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Overcoming Fear & Embracing the Podium

If you had told me a year ago that I'd be presenting at the AORN Global Surgical Conference & Expo, I wouldn't have believed you. Like so many others, I have a fear of public speaking. I love personal conversations with my patients and their families, but I hate talking to a group - even if it's just my coworkers at a staff meeting!

So what motivated me to submit an abstract and willingly decide to give a presentation at perioperative nursing's largest event of the year?

Let me give you a little background first. My presentation was entitled “Organ Procurement and the OR Nurse: The Relationship the OR Needs”. I’ve done many organ procurements over the years in the OR, and while it's a sad situation for one family, it can be a day of joy for another. Many times I have heard a family yelling through their tears, “Go get'em buddy!” or, “It’s a great day to save lives!” In the midst of grief, these patients have had their wish to be an organ donor honored by their families, and they are heroes - to us, to their families, and to those receiving their organs.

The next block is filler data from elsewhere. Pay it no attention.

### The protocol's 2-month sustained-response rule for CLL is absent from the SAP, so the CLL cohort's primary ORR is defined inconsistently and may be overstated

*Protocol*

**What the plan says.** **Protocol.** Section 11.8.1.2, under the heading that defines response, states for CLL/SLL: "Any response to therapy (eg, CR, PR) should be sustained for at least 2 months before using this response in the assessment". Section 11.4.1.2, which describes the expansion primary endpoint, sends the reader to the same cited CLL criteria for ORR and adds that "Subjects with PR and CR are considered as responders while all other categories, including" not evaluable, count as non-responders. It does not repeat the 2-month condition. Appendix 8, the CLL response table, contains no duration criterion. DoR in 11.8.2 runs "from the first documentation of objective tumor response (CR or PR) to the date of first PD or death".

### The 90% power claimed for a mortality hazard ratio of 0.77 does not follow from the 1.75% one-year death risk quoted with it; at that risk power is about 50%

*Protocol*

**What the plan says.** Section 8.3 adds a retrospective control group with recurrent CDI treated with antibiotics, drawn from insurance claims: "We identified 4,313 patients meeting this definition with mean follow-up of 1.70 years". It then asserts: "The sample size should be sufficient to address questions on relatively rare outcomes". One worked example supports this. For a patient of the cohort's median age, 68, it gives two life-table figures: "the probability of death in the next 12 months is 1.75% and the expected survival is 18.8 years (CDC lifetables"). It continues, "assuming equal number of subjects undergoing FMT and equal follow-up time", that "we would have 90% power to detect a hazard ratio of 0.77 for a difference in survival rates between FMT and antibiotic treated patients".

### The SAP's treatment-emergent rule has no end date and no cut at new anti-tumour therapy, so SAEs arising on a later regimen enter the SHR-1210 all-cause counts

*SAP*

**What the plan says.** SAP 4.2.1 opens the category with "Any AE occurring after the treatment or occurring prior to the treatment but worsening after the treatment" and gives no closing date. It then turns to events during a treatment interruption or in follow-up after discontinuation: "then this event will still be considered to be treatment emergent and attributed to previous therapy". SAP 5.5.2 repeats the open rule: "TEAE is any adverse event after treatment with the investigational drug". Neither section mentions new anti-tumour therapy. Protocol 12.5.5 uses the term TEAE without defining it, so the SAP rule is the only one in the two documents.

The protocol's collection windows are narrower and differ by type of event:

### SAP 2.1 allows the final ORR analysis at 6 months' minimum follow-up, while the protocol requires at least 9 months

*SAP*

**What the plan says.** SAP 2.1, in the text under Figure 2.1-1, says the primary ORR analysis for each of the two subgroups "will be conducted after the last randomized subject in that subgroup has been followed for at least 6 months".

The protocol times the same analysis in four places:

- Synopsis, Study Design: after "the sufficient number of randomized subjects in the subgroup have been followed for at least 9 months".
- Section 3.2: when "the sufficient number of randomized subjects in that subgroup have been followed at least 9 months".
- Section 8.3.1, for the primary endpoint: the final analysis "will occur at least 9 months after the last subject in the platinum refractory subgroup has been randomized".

It may sound odd, but I enjoy doing procurement procedures. Not everyone does, though, and I understand that. I’ve always had positive experiences with the organ procurement team, so it never occurred to me that someone might have a bad experience with them. It was only after I saw a post on social media where a nurse shared their negative experience with an organ procurement team, and then others commented sharing similar experiences, that I realized the relationship wasn't always positive. Honestly, it made me very sad. We should be working together, not against each other.